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FEEDBACK

Feedback is an electrical engineering term that has crept into general usage. As used here, it is the means by which the output of a process affects earlier steps in the process. Feedback is positive when it stimulates the process, and it is negative when it inhibits the process. In the context of quality control theory, feedback refers to the effect that changes in the odds of certain events occurring have on the odds of other related events occurring.

The problem of ensuring medical staff competence is a good example of feedback. It is common observation in any large community that different hospitals develop different "personalities." Sometimes this just means different approaches to medical care, but often it means a different quality of care. These perceived differences in health care quality are caused by feedback. This occurs because the physicians delivering the medical care are also the persons charged with ensuring the quality of the care. If they are diligent in disciplining incompetent colleagues, the incompetent physicians will tend to move to less demanding institutions. As a the general level of competence of the medical staff increases, there will be more support for the disciplining of incompetent staff members encourages the enforcement of quality control rules, which leads to the removal of other incompetent staff members.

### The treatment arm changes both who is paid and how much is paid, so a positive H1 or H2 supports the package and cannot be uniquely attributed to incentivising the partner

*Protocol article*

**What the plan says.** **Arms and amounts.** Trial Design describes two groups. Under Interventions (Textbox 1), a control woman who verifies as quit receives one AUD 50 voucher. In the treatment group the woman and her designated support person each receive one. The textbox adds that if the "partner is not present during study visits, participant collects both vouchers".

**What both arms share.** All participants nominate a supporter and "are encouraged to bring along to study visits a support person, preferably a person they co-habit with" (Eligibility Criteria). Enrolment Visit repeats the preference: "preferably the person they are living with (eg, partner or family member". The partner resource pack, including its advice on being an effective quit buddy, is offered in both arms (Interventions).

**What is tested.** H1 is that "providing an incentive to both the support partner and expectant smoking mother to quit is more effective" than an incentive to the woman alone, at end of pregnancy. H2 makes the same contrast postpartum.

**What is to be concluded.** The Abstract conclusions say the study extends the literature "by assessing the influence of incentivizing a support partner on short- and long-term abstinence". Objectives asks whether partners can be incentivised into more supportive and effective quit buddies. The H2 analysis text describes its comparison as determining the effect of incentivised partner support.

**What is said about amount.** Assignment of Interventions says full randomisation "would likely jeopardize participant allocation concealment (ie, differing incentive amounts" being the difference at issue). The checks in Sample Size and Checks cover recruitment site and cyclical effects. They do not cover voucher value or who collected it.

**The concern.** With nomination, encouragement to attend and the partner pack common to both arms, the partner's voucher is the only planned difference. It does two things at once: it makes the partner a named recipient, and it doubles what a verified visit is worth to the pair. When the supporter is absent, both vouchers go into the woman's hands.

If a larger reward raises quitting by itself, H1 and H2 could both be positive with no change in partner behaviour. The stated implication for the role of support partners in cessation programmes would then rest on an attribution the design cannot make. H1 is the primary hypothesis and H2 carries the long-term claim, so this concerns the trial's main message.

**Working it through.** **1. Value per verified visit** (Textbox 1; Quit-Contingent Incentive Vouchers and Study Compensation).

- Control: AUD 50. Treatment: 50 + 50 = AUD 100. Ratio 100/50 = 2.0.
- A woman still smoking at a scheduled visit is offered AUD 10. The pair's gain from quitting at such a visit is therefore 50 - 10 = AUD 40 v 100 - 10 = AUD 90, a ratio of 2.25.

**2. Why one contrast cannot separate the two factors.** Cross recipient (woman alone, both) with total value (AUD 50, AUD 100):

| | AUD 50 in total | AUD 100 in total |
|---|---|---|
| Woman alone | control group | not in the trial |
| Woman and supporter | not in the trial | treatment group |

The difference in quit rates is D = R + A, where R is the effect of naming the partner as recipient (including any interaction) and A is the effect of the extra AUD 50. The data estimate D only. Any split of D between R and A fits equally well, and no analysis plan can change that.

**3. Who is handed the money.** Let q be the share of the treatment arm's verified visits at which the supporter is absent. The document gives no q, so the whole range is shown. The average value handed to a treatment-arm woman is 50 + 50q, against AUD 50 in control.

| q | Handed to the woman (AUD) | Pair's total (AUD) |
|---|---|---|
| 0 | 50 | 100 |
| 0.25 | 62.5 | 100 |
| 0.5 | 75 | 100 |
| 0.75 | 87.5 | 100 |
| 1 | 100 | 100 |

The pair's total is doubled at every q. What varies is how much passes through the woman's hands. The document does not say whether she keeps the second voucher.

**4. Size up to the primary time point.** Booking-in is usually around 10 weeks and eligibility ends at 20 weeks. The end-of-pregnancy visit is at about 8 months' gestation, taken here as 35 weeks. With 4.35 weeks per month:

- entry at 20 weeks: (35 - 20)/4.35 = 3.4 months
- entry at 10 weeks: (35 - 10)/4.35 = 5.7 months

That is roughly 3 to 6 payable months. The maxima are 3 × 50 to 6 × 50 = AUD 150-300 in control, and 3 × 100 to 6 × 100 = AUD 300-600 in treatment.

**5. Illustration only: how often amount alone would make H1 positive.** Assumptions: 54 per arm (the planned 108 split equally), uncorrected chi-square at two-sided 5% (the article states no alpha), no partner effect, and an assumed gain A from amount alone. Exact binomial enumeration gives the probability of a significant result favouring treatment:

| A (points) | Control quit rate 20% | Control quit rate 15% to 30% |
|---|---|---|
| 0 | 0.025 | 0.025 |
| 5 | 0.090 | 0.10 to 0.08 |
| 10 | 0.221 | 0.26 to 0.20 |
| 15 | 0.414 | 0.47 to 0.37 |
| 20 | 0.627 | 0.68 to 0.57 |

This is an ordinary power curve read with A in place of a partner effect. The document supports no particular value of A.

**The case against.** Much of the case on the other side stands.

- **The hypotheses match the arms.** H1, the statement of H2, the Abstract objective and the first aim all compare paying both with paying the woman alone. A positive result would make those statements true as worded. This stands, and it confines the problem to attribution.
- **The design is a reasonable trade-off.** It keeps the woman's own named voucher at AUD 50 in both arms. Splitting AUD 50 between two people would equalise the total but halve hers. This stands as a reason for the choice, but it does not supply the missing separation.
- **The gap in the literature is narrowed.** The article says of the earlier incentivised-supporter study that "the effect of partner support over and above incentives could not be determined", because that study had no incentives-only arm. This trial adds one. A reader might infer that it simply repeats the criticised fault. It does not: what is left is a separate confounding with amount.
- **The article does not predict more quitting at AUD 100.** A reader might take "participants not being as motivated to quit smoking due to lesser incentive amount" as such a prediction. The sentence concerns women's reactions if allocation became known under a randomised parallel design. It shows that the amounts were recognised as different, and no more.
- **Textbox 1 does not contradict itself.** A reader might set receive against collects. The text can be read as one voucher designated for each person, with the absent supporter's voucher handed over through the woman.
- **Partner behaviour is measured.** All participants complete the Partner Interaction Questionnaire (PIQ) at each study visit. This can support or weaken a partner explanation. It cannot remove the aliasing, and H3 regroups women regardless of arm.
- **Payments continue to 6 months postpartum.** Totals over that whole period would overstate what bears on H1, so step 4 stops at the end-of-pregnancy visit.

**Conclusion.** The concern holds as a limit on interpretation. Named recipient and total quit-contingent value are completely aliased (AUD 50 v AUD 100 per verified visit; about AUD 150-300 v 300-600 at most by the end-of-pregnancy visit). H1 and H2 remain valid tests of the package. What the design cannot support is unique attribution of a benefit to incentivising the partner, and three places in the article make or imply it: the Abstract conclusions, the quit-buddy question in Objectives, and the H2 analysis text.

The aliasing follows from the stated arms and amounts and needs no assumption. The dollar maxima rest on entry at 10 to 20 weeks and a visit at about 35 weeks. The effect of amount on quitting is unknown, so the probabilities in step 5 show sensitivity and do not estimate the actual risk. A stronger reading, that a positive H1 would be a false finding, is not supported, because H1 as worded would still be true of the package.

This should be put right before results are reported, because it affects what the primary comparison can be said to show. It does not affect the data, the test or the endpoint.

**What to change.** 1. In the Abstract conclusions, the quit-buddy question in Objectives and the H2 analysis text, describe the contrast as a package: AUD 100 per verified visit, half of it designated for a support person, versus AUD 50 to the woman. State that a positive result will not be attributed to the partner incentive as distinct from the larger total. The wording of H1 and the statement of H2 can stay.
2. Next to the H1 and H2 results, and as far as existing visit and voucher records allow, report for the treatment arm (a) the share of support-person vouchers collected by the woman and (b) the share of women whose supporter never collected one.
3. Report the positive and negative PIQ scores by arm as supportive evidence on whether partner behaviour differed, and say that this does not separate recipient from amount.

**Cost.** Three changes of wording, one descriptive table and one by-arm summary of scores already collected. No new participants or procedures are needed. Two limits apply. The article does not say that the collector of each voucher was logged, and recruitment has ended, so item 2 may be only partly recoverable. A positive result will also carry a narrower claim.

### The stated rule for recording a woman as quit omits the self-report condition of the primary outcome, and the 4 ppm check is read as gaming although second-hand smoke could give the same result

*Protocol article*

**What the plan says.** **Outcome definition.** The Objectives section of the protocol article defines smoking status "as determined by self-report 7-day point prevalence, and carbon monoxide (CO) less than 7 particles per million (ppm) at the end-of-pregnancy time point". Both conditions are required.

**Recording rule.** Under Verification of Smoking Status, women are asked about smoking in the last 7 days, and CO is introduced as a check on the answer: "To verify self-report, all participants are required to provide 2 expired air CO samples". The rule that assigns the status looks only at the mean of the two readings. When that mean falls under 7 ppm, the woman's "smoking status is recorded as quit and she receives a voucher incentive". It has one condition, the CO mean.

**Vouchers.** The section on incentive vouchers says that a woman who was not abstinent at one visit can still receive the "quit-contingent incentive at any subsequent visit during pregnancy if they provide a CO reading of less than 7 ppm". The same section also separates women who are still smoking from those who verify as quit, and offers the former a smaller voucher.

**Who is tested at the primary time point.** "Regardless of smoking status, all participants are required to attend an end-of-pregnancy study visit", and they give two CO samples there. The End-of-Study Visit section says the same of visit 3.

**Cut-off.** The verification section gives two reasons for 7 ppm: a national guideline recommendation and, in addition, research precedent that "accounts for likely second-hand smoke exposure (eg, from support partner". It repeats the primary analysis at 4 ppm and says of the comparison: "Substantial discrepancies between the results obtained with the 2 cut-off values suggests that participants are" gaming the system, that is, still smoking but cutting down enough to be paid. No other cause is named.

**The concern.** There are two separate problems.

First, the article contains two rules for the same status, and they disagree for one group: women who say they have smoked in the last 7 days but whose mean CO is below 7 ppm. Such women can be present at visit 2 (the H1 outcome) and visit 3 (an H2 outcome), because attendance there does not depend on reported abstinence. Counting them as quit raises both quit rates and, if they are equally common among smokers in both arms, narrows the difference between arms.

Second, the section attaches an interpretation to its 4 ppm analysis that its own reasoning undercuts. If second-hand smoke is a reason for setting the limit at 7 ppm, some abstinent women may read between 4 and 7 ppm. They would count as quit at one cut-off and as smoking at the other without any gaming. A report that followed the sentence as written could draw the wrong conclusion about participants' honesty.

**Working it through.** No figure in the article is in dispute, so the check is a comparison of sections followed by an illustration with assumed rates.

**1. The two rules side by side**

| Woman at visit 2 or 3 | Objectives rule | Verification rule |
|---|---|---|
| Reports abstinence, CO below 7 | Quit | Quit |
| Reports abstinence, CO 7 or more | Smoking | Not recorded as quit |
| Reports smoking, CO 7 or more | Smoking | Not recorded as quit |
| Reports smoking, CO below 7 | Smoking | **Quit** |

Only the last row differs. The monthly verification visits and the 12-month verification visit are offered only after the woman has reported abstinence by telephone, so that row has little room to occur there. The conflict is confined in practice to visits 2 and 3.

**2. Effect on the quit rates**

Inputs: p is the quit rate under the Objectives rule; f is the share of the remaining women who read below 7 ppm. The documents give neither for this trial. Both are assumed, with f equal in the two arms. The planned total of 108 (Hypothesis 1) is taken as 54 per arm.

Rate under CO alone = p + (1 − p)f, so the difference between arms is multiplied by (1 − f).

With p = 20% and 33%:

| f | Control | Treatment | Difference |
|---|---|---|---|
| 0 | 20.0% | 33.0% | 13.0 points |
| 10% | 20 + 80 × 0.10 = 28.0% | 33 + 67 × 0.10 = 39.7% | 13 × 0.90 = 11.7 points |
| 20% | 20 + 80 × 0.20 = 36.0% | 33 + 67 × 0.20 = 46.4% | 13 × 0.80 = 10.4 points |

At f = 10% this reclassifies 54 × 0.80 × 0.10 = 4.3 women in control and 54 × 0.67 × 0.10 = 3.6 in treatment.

Unfortunately, this process can also work in reverse. A hospital can experience a decline in the quality of its medical staff because of an ineffective medical staff committee. Once the enforcement of standards slackens, the hospital will attract more marginal practitioners. These marginal practitioners will in turn resist the enforcement of the quality control standards, thereby encouraging other marginal practitioners to join the staff. This deterioration in the quality of care can result in significant legal liability if it delays the acceptance of new legal duties. In the usual course of events, there is a five- to ten-year inertial period between the development of a new legal theory (such as hospital liability) and its adoption by the majority of the legal profession. It is this inertia that provides the greatest challenge to quality control. The problem is that the recognition of important new risks will be delayed by the lack of litigation pressure.

The delayed acceptance of new legal theories results in a period when the hospital is potentially liable for the consequences of the risks created by the new theory, but the probability of being sued is still very small. The hospital may use one of several strategies in this situation. It may:

implement an effective quality control program, accepting that it will not appear to be cost-effective until the level of litigation increases;

continue the status quo, saving money initially but losing money in the longer term; or

implement a limited (sham) quality control program that will appear effective because of the low probability of being sued.

The implementation of sham quality control programs is the usual response to a new legal duty. The most common example of a sham program is the establishment of an incident reporting system without establishing a method of preventing the identified risks. This can be the most financially risky choice if it delays the implementation of an effective quality control program while it documents risks that are not properly managed. It is this type of delayed action that leads to pipelining.


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